OPINION: Female celebrities deserved to be asked better questions

The Academy Awards, or The Oscars, are Hollywood’s biggest event of the year. Actors, actresses, and other members of Hollywood’s elite join together in a night to celebrate the best of the best in movies and film. The Oscars are always pretty entertaining to watch on some level, even if they do seem to drag on for hours.

Before the awards even start, press surrounds the red carpet outside the theater, talking to all of the celebrities they can get their camera on. They ask actors, “what was your favorite part of filming?” or “what inspired you to do this role?” Meanwhile, the actresses get asked the really hard-hitting questions such as, “what are you wearing” or “how did you lose all that weight for your role?”

Photo Courtesy of Creative Commons

Photo Courtesy of Creative Commons

While society is getting better about sexist remarks in the media towards both men and women, there are certain special occasions where societal norms are remembered in Hollywood, mainly at award shows. While men get asked questions of significance and meaning by the press, women mainly get asked about their choice of fashion and make-up choices.

Many actresses and even actors are stepping outside of their societal norms taking action against the gender targeted questions they are so frequently asked. Anne Hathaway has frequently spoken out against the questions about her body and her appearance while speaking to reporters about her role in “Les Miserables.”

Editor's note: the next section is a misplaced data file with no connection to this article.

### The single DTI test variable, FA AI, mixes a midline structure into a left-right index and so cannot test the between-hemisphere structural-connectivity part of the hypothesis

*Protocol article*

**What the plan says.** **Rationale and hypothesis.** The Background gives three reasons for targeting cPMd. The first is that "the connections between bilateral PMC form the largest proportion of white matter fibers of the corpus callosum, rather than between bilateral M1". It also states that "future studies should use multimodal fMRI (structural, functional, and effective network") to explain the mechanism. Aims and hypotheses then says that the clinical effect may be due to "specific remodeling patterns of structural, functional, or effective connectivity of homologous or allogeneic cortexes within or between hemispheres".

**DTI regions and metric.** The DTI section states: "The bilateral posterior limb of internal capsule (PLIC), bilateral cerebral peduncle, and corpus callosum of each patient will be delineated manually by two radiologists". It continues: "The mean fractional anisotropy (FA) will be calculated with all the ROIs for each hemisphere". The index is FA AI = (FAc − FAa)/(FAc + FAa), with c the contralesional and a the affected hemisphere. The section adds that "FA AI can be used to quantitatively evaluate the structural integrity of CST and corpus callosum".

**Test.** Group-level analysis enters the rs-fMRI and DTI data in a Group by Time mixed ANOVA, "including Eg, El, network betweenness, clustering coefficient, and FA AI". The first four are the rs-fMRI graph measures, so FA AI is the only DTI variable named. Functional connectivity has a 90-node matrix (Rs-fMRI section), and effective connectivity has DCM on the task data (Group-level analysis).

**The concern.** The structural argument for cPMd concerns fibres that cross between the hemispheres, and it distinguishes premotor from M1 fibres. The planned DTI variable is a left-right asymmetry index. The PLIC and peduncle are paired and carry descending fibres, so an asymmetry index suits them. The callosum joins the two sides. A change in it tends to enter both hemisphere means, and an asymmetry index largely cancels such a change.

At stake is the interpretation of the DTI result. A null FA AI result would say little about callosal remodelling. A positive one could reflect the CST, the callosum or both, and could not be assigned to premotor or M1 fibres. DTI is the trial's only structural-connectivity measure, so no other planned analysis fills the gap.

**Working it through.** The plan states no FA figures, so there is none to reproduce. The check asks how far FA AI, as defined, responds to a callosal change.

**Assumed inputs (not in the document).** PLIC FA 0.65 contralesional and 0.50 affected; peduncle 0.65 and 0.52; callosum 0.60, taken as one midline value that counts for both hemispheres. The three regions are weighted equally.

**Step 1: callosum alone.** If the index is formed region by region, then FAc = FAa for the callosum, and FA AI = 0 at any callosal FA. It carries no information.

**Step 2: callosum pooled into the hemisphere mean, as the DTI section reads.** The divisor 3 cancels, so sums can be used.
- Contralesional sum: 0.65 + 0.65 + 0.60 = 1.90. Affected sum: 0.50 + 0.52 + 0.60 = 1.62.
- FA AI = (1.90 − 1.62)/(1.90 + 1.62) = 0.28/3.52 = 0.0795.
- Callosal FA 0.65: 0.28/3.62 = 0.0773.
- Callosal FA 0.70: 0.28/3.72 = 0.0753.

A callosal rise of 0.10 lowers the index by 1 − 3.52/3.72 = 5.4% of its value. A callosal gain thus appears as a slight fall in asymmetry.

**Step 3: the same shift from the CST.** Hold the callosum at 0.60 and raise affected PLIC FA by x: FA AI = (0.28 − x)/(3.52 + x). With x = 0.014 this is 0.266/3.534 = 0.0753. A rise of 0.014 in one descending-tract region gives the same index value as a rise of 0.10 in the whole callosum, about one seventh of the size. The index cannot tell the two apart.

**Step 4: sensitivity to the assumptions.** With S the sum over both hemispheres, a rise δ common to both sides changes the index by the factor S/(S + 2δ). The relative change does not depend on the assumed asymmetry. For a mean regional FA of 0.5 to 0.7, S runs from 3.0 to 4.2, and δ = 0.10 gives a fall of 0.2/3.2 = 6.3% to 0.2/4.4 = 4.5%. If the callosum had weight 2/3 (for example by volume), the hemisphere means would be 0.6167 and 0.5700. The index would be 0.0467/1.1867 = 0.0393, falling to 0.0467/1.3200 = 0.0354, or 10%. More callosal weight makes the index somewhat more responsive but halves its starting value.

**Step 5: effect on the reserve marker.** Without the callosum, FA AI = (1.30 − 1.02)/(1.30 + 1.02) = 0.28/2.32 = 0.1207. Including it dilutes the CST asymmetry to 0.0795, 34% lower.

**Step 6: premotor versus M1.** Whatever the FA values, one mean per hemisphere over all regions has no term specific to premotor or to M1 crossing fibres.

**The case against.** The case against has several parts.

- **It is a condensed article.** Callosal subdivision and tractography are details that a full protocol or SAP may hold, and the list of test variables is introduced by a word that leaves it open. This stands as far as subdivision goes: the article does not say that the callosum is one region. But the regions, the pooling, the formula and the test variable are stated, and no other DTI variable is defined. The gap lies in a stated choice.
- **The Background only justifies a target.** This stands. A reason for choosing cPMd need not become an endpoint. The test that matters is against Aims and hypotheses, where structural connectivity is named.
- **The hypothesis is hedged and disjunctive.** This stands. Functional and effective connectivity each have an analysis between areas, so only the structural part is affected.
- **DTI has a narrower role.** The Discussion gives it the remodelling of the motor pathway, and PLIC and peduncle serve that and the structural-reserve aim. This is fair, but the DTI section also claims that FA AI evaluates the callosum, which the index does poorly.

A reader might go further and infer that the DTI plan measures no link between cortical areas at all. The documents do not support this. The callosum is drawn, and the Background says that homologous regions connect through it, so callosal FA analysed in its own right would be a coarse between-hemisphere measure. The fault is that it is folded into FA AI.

While speaking to “Today Show” host Matt Lauer the day after Hathaway suffered a wardrobe malfunction which was caught on camera, that seemed to be all Lauer wanted to talk about with Hathaway. Hathaway played Fantine in “Les Misérables,” a single mother who turns to selling her body to keep her daughter alive. While Hathaway did acknowledge that the malfunction had in fact happened, she brought the subject back to her character, Fantine, and how she is “sorry that we live in a culture that commodifies sexuality of unwilling participants,” Hathaway said.

What would happen if the Hollywood press asked these same questions to actors? During the red carpet press during this years’ Academy Awards, popular website, BuzzFeed, asked “House of Cards” actor, Kevin Spacey, the questions that actresses frequently have to answer on the red carpet. You can tell by his responses that Spacey is taken aback by the questions. He’s probably thinking, “Season 2 of ‘House of Cards’ just came out and all you can think to ask me is about my hair?”

Welcome to the club, Spacey.

If more actresses like Hathaway decided to speak up against the questions about their bodies, make-up, and fashion choices, I think reporters would stop asking these silly questions when female celebrities have so much more to talk about in their lives. Or, if the press decides to keep pestering female celebrities with questions about their appearance, they need to make the actors feel at home, too, as BuzzFeed so wonderfully did with Spacey.

Little girls who are aspiring to be actresses or dream of a life in Hollywood should be able to watch the Oscars and know it’s not their appearance that matters, but their talent and passion for their work instead.



Categories: Art & Music, Arts and Entertainment, Nation & World, Opinion

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  1. OPINION: Female celebrities need to be asked better questions | Allie Reynolds

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